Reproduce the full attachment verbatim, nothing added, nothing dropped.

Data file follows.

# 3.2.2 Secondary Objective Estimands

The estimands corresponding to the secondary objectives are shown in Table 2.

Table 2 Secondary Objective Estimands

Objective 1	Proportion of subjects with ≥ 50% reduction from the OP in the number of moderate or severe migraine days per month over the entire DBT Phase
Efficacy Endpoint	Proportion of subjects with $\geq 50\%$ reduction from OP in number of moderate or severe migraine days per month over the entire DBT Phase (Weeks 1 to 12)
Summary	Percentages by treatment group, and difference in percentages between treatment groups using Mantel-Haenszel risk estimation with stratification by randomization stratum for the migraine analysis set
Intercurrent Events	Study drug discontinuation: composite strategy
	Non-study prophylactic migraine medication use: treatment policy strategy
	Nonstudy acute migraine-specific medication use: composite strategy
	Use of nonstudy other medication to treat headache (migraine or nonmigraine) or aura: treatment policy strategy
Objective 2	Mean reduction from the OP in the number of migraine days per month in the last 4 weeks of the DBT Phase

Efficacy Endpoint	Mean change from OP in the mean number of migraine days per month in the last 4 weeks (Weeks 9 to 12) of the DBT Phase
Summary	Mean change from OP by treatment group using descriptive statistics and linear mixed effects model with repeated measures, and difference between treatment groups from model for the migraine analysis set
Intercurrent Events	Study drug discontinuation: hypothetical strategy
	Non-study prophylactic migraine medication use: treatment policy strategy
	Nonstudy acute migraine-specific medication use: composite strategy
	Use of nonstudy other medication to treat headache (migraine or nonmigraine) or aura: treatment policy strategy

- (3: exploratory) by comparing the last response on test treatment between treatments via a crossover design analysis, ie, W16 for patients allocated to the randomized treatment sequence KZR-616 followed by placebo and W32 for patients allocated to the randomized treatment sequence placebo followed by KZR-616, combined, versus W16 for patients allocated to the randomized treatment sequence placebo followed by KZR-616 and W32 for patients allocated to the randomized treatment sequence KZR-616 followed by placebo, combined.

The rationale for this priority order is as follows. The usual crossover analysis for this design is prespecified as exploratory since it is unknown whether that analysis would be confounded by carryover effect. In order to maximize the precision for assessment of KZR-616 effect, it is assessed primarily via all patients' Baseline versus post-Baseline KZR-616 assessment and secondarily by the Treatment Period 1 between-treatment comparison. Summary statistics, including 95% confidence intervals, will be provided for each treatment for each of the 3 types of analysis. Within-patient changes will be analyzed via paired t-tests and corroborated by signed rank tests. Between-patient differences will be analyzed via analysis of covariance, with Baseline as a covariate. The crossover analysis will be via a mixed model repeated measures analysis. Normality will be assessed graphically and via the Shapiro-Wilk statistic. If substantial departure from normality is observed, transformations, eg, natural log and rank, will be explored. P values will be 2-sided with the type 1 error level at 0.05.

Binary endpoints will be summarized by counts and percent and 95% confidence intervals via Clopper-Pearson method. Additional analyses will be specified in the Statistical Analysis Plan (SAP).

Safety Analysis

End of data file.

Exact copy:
# 3.2.2 Secondary Objective Estimands

The estimands corresponding to the secondary objectives are shown in Table 2.

Table 2 Secondary Objective Estimands

Objective 1	Proportion of subjects with ≥ 50% reduction from the OP in the number of moderate or severe migraine days per month over the entire DBT Phase
Efficacy Endpoint	Proportion of subjects with $\geq 50\%$ reduction from OP in number of moderate or severe migraine days per month over the entire DBT Phase (Weeks 1 to 12)
Summary	Percentages by treatment group, and difference in percentages between treatment groups using Mantel-Haenszel risk estimation with stratification by randomization stratum for the migraine analysis set
Intercurrent Events	Study drug discontinuation: composite strategy
	Non-study prophylactic migraine medication use: treatment policy strategy
	Nonstudy acute migraine-specific medication use: composite strategy
	Use of nonstudy other medication to treat headache (migraine or nonmigraine) or aura: treatment policy strategy
Objective 2	Mean reduction from the OP in the number of migraine days per month in the last 4 weeks of the DBT Phase

Efficacy Endpoint	Mean change from OP in the mean number of migraine days per month in the last 4 weeks (Weeks 9 to 12) of the DBT Phase
Summary	Mean change from OP by treatment group using descriptive statistics and linear mixed effects model with repeated measures, and difference between treatment groups from model for the migraine analysis set
Intercurrent Events	Study drug discontinuation: hypothetical strategy
	Non-study prophylactic migraine medication use: treatment policy strategy
	Nonstudy acute migraine-specific medication use: composite strategy
	Use of nonstudy other medication to treat headache (migraine or nonmigraine) or aura: treatment policy strategy

- (3: exploratory) by comparing the last response on test treatment between treatments via a crossover design analysis, ie, W16 for patients allocated to the randomized treatment sequence KZR-616 followed by placebo and W32 for patients allocated to the randomized treatment sequence placebo followed by KZR-616, combined, versus W16 for patients allocated to the randomized treatment sequence placebo followed by KZR-616 and W32 for patients allocated to the randomized treatment sequence KZR-616 followed by placebo, combined.

The rationale for this priority order is as follows. The usual crossover analysis for this design is prespecified as exploratory since it is unknown whether that analysis would be confounded by carryover effect. In order to maximize the precision for assessment of KZR-616 effect, it is assessed primarily via all patients' Baseline versus post-Baseline KZR-616 assessment and secondarily by the Treatment Period 1 between-treatment comparison. Summary statistics, including 95% confidence intervals, will be provided for each treatment for each of the 3 types of analysis. Within-patient changes will be analyzed via paired t-tests and corroborated by signed rank tests. Between-patient differences will be analyzed via analysis of covariance, with Baseline as a covariate. The crossover analysis will be via a mixed model repeated measures analysis. Normality will be assessed graphically and via the Shapiro-Wilk statistic. If substantial departure from normality is observed, transformations, eg, natural log and rank, will be explored. P values will be 2-sided with the type 1 error level at 0.05.

Binary endpoints will be summarized by counts and percent and 95% confidence intervals via Clopper-Pearson method. Additional analyses will be specified in the Statistical Analysis Plan (SAP).

Safety Analysis